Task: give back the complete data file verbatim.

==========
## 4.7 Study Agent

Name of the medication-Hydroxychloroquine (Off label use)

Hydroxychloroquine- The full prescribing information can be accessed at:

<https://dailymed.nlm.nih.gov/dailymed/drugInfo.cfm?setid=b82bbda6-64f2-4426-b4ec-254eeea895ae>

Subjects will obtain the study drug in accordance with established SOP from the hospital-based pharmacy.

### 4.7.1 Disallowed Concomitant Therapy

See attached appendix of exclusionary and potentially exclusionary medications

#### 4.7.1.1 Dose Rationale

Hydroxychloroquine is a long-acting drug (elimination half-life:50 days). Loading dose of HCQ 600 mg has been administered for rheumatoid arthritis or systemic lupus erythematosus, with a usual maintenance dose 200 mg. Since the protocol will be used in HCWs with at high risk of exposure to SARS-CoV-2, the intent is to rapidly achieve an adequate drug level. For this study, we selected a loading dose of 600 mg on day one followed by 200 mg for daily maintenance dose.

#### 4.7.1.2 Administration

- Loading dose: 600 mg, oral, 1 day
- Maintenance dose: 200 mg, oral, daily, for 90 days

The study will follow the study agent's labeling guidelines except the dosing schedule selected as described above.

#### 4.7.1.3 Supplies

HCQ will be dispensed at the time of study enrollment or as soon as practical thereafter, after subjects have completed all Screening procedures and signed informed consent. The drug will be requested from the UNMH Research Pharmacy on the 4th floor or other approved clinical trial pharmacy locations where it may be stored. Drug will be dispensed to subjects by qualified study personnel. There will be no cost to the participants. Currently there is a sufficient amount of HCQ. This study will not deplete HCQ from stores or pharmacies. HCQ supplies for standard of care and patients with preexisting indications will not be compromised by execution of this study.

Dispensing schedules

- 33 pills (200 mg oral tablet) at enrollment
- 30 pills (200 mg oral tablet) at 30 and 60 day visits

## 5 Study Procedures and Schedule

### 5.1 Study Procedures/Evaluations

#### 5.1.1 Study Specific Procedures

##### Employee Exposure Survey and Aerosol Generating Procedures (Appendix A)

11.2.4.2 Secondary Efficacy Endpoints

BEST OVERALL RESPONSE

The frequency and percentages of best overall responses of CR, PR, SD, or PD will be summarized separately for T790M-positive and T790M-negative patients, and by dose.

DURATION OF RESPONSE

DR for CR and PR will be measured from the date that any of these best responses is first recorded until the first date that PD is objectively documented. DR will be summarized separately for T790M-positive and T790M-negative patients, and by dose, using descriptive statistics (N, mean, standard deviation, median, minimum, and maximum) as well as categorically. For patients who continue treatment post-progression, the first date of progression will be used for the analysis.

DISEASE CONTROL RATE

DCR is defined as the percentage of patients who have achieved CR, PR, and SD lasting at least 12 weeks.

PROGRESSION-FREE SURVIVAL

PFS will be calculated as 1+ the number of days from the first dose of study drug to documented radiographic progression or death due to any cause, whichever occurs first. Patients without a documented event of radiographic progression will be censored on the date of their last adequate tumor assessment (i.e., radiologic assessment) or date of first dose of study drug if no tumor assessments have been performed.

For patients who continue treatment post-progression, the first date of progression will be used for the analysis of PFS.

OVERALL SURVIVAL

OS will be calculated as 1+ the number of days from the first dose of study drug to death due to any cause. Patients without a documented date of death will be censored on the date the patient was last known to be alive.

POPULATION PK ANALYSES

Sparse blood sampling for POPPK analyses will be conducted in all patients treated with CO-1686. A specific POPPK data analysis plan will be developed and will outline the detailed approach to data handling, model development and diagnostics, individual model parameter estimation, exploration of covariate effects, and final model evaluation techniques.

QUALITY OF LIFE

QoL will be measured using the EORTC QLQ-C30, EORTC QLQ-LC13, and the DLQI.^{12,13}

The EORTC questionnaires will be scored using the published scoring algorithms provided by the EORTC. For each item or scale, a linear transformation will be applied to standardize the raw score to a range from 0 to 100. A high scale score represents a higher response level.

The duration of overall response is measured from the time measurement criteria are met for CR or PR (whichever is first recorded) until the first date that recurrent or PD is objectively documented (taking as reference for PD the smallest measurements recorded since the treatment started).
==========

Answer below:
## 4.7 Study Agent

Name of the medication-Hydroxychloroquine (Off label use)

Hydroxychloroquine- The full prescribing information can be accessed at:

<https://dailymed.nlm.nih.gov/dailymed/drugInfo.cfm?setid=b82bbda6-64f2-4426-b4ec-254eeea895ae>

Subjects will obtain the study drug in accordance with established SOP from the hospital-based pharmacy.

### 4.7.1 Disallowed Concomitant Therapy

See attached appendix of exclusionary and potentially exclusionary medications

#### 4.7.1.1 Dose Rationale

Hydroxychloroquine is a long-acting drug (elimination half-life:50 days). Loading dose of HCQ 600 mg has been administered for rheumatoid arthritis or systemic lupus erythematosus, with a usual maintenance dose 200 mg. Since the protocol will be used in HCWs with at high risk of exposure to SARS-CoV-2, the intent is to rapidly achieve an adequate drug level. For this study, we selected a loading dose of 600 mg on day one followed by 200 mg for daily maintenance dose.

#### 4.7.1.2 Administration

- Loading dose: 600 mg, oral, 1 day
- Maintenance dose: 200 mg, oral, daily, for 90 days

The study will follow the study agent's labeling guidelines except the dosing schedule selected as described above.

#### 4.7.1.3 Supplies

HCQ will be dispensed at the time of study enrollment or as soon as practical thereafter, after subjects have completed all Screening procedures and signed informed consent. The drug will be requested from the UNMH Research Pharmacy on the 4th floor or other approved clinical trial pharmacy locations where it may be stored. Drug will be dispensed to subjects by qualified study personnel. There will be no cost to the participants. Currently there is a sufficient amount of HCQ. This study will not deplete HCQ from stores or pharmacies. HCQ supplies for standard of care and patients with preexisting indications will not be compromised by execution of this study.

Dispensing schedules

- 33 pills (200 mg oral tablet) at enrollment
- 30 pills (200 mg oral tablet) at 30 and 60 day visits

## 5 Study Procedures and Schedule

### 5.1 Study Procedures/Evaluations

#### 5.1.1 Study Specific Procedures

##### Employee Exposure Survey and Aerosol Generating Procedures (Appendix A)

11.2.4.2 Secondary Efficacy Endpoints

BEST OVERALL RESPONSE

The frequency and percentages of best overall responses of CR, PR, SD, or PD will be summarized separately for T790M-positive and T790M-negative patients, and by dose.

DURATION OF RESPONSE

DR for CR and PR will be measured from the date that any of these best responses is first recorded until the first date that PD is objectively documented. DR will be summarized separately for T790M-positive and T790M-negative patients, and by dose, using descriptive statistics (N, mean, standard deviation, median, minimum, and maximum) as well as categorically. For patients who continue treatment post-progression, the first date of progression will be used for the analysis.

DISEASE CONTROL RATE

DCR is defined as the percentage of patients who have achieved CR, PR, and SD lasting at least 12 weeks.

PROGRESSION-FREE SURVIVAL

PFS will be calculated as 1+ the number of days from the first dose of study drug to documented radiographic progression or death due to any cause, whichever occurs first. Patients without a documented event of radiographic progression will be censored on the date of their last adequate tumor assessment (i.e., radiologic assessment) or date of first dose of study drug if no tumor assessments have been performed.

For patients who continue treatment post-progression, the first date of progression will be used for the analysis of PFS.

OVERALL SURVIVAL

OS will be calculated as 1+ the number of days from the first dose of study drug to death due to any cause. Patients without a documented date of death will be censored on the date the patient was last known to be alive.

POPULATION PK ANALYSES

Sparse blood sampling for POPPK analyses will be conducted in all patients treated with CO-1686. A specific POPPK data analysis plan will be developed and will outline the detailed approach to data handling, model development and diagnostics, individual model parameter estimation, exploration of covariate effects, and final model evaluation techniques.

QUALITY OF LIFE

QoL will be measured using the EORTC QLQ-C30, EORTC QLQ-LC13, and the DLQI.^{12,13}

The EORTC questionnaires will be scored using the published scoring algorithms provided by the EORTC. For each item or scale, a linear transformation will be applied to standardize the raw score to a range from 0 to 100. A high scale score represents a higher response level.

The duration of overall response is measured from the time measurement criteria are met for CR or PR (whichever is first recorded) until the first date that recurrent or PD is objectively documented (taking as reference for PD the smallest measurements recorded since the treatment started).